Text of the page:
Hiking Tips

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Easing pandemic restrictions and warmer, sunny weather combine to invite more outdoor activity, especially hiking. AllTrails, the largest hiking and trail-specific navigation app, reported hikes and hikers spiked last year by triple digit percentages. Experts predict hiking popularity will remain high.

While everyone is ready to get outside, not everyone is prepared to meet the common challenges of hiking, specifically climate, animal life, exhaustion, dehydration, high-altitude illness and getting lost. 

The following hiking tips will address these challenges.

Hiking tips essentials
Make sure to have your hiking essentials

Hiking Tips from the Pros

The American Hiking Society recommends everyone pack the ‘Ten Essentials’ every time they head out for a hike,” said Brian Hamilton, founder of Skyblue Overland and Global Rescue Safe Travel partner.  

Whether you plan to be gone for a couple of hours or several months, make sure to pack these items, which consist of life-saving gear: navigation, sun protection, insulation, illumination, first aid, fire, repair kit, nutrition, hydration and emergency shelter. Become familiar with these items and know how to use them.”   

Don't miss these essential pro hiking tips from Ed Viesturs, the only American to have climbed all 14 of the world’s 8,000+ meter peaks! #hikingtips #hikinginjuries #hikingequipment #hikingessentials

Dave Keaveny, medical operations specialist at Global Rescue, advises hikers to read the mountain and the weather. “Listen to your gut. Have a plan B and do not be ashamed to turn around. The mountain will be there tomorrow,” he said.

He is right. Getting to the top is optional, getting back is mandatory. Most trail-walkers are aware of the basic hiking and backpacking safety tips. First, let a friend or family member know where you are going and when you expect to return.

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Next, bring a cell phone or satellite communications device with you. Three, choose a well-defined hiking trail. Next, wear proper clothing and footwear. Finally, stay hydrated. 

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Tips for hiking injuries

Top Hiking Injuries

The three most frequent hiking injuries are dehydration, ankle and foot trauma, and hypothermia. 

Dehydration occurs when you use or lose more fluid than you take in, and your body doesn’t have enough water and other fluids to carry out its normal functions,” said Keaveny. “Be sure not to overhydrate before or during your hike so you don’t wash out important electrolytes. Replacing and maintaining electrolytes is just as important as replacing and maintaining hydration.”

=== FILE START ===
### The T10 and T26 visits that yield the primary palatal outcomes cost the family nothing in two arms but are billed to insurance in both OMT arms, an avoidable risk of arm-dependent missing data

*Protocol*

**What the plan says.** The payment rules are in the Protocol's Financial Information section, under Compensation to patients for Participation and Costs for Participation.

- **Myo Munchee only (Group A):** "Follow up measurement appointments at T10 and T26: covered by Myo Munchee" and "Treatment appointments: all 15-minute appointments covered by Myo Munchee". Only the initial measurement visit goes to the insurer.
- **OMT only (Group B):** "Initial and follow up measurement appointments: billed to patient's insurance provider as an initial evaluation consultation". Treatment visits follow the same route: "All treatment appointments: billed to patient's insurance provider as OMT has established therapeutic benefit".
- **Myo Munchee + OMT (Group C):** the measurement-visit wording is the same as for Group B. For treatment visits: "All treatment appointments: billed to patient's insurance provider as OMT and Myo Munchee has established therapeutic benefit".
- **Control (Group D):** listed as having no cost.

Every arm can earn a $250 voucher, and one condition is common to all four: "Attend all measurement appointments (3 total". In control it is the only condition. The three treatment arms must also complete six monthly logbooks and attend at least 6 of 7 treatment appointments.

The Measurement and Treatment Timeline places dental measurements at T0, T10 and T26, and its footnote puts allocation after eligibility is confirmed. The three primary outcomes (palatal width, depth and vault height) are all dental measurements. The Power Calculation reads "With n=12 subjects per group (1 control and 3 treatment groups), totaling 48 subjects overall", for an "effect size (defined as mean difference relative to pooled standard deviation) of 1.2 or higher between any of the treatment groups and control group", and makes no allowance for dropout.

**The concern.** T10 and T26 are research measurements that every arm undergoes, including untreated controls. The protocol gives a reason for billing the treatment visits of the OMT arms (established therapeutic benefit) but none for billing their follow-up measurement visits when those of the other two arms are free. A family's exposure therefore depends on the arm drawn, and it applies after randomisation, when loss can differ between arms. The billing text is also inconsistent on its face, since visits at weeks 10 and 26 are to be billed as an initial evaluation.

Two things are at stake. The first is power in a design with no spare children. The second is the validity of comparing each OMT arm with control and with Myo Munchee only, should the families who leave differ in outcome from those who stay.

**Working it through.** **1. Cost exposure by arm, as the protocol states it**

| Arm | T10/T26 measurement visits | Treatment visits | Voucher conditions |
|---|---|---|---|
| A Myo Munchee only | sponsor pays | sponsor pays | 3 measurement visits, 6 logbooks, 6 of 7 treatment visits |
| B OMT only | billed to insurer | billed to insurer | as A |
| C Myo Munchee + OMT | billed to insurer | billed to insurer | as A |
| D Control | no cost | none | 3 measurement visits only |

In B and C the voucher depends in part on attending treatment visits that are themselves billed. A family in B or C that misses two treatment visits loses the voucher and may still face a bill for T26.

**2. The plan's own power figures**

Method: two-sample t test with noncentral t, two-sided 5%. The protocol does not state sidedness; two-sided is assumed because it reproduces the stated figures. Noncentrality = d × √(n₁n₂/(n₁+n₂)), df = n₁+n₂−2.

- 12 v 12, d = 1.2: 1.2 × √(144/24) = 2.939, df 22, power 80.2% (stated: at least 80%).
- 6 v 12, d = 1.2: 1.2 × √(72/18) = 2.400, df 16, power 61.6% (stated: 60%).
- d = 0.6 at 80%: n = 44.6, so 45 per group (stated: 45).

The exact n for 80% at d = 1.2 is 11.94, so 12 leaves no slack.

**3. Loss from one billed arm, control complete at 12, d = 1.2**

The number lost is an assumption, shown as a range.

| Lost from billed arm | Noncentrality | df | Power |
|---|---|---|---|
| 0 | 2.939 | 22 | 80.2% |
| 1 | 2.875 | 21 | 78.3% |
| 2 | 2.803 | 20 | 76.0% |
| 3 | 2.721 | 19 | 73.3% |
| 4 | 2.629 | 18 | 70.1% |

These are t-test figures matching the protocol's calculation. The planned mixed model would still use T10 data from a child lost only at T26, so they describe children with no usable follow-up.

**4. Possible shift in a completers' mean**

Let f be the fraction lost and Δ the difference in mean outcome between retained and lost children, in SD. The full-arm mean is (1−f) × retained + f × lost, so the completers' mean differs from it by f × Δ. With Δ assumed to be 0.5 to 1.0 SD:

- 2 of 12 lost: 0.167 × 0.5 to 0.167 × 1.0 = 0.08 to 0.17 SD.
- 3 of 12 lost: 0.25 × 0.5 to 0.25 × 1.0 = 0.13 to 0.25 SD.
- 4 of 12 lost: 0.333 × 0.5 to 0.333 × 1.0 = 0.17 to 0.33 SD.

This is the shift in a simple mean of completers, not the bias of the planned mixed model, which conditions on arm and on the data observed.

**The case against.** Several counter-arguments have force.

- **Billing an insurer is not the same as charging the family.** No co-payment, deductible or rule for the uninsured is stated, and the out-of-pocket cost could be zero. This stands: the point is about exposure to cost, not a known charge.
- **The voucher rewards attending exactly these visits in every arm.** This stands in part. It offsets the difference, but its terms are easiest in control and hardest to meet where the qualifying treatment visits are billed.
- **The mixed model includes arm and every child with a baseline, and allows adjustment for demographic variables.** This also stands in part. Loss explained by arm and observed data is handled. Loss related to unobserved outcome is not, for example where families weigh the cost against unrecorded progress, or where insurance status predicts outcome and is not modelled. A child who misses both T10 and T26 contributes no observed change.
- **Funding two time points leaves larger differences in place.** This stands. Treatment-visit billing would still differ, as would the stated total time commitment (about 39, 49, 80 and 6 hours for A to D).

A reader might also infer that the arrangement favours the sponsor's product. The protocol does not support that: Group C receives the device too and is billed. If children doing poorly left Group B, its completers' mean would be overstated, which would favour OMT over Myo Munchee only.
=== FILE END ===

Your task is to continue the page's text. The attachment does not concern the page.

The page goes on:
Ankle and foot trauma includes tendonitis, sprains, ankle rolls, strains, dislocations and fractures. Beginning hikers are not always used to the distance of a hike or the extra weight of a backpack, making them prone to tendonitis, an inflammation of the tendon. 

Coreen Kreutzer is a nurse and mountain medicine expert and recommends new hikers should take shorter steps when going uphill, use hiking poles, and reduce backpack weight if necessary to continue.

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Hypothermia can occur at almost any temperature or in any environment. Mild hypothermia is when your core body temperature dips to 90-95 degrees Fahrenheit. The early signs include someone quieter than normal or delayed response. Each member of your hiking group must pay attention to one another.

Prepare fro elevation in the mountains is one of the pro hiking tips
Hiking in higher elevations may require extra preparation

Hiking Location Considerations

Regional hiking has specific risks. If you are hiking in the upper elevations of the U.S., Europe, or elsewhere, then trekkers must acclimate and stay hydrated, especially for any trails above 10,000 ft/3,000 m.

If you are trail walking in Central Europe or the Northeast U.S. then be wary of ticks since those regions have the highest tick infection rates. Ticks can transmit diseases such as Elrichosis, Lyme disease and Rocky Mountain spotted fever. After the hike, “check yourself and your fellow hikers for ticks on skin,” Keaveny said.  

If you are trekking in the southern states of the U.S. or the southwestern parts of Europe then keep alert of snakes. “Most injuries occur when people try to kill or move the snake,” Keaveny said. “If you see one, give it plenty of room and either go around or turn around.” Staying on the trail is safest since it will give you time to see the snake, assess the situation and wait at a safe distance for the snake to leave.

Hiking, trekking and enjoying the outdoors is wonderful — but failing to prepare and protect yourself can lead to problems ranging from mild discomfort to life-threatening disaster. If you are going to take a hike then follow these safety pro hiking tips. You will not regret it.

Author Bio: Ed Viesturs is a member of the Global Rescue Mountain Advisory Council and the only American to have climbed all 14 of the world’s 8,000+ meter peaks, and the fifth person to do so without using supplemental oxygen.

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